Obesity, Exercise, Metabolism, Weight loss, Lifestyle, Fat loss, Obesity treatment, Exercise psychology


The etiology of obesity seems to be related to a number of factors, such as sedentary lifestyle, irregular eating habits, genetic polymorphisms, hormonal signaling dysfunction, systemic inflammation, increased intestinal absorptive capacity, among other [1,2].

The regular physical exercise practice promotes physiological adaptations that enhance the metabolic functioning of the human body, increase the usage of energy substrates, and improve the molecular function of metabolic systems [2]. Physical exercise has been used as an important tool in the prevention and treatment of obesity by positively alter body composition, metabolic activity and attenuating the comorbidities associated with excess weight. An inverse association has been demonstrated between physical exercise level and development of obesity [1].

Physical exercise improves the functioning of energetic systems, increasing metabolic efficiency, which reduces the progression of the pathological effects of obesity. The recurrent practice promotes the improvement of hormone responsiveness both central as peripheral, enzymatic activity, vasodilatory capacity, myocardial perfusion, cardiac contractility, appetite regulation, satiety and hunger, release of anti-inflammatory adipokines and also myokines, body composition (increased muscle mass and reduced fat mass), adrenergic activity and lipolysis, mitochondrial density, cellular oxidative capacity, and many other factors [1-3].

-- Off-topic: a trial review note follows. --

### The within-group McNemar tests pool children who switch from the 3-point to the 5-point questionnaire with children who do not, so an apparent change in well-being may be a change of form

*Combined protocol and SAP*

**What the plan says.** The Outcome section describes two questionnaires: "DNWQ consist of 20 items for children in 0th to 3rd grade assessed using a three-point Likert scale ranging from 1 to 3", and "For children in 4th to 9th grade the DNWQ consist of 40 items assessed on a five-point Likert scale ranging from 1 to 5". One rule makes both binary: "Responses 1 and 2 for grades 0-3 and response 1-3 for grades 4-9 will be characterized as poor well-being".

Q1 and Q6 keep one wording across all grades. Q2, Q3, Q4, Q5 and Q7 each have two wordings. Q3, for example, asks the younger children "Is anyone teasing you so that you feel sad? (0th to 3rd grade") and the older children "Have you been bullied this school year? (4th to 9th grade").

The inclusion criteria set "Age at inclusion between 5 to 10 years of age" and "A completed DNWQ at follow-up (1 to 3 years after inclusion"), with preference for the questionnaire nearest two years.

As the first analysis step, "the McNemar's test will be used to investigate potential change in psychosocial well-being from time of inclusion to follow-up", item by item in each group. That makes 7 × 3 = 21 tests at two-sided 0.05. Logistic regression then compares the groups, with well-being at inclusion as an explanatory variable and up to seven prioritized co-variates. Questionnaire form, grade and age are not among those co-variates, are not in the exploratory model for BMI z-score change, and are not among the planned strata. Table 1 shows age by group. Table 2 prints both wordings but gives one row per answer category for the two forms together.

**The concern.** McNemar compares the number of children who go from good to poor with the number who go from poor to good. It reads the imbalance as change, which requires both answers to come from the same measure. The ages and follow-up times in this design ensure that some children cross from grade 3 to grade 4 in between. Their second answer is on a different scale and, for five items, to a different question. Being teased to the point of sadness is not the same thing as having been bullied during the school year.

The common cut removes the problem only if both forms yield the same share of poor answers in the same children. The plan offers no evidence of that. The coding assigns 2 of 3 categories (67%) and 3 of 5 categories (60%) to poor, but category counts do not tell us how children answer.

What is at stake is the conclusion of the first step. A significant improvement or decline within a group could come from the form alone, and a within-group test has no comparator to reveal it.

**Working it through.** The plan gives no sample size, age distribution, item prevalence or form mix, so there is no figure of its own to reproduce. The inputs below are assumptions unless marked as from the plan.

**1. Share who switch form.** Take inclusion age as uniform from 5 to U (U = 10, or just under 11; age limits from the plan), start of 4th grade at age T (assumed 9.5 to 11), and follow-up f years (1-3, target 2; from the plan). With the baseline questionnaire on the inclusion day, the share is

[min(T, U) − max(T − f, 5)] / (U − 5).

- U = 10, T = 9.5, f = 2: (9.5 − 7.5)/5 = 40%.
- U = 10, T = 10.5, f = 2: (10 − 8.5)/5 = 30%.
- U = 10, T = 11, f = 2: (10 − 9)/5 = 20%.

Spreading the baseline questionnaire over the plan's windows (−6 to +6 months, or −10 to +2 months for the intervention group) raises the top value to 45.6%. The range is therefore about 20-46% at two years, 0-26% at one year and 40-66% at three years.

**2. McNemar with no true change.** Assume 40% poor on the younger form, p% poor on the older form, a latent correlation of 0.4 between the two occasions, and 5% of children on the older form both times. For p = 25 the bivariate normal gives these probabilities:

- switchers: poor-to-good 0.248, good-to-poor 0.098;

The consequence of this are lower triglycerides rates, decreased dyslipidemia, atherosclerosis, fatty liver, hypertension, insulin resistance, type 2 diabetes mellitus, sympathetic nerve activity, among several other cardiometabolic risk factors directly associated to mortality [1].

However, it is important to note that the magnitude of physiological benefits of training is closely associated with the type of physical exercise (i.e. aerobic or resistance training), weekly frequency (number of practice days), duration of activity (minutes or hours), intensity of training loads (heart beats per minute, oxygen uptake volume, maximal voluntary repetitions, velocity, etc.) and biological individuality [2,4].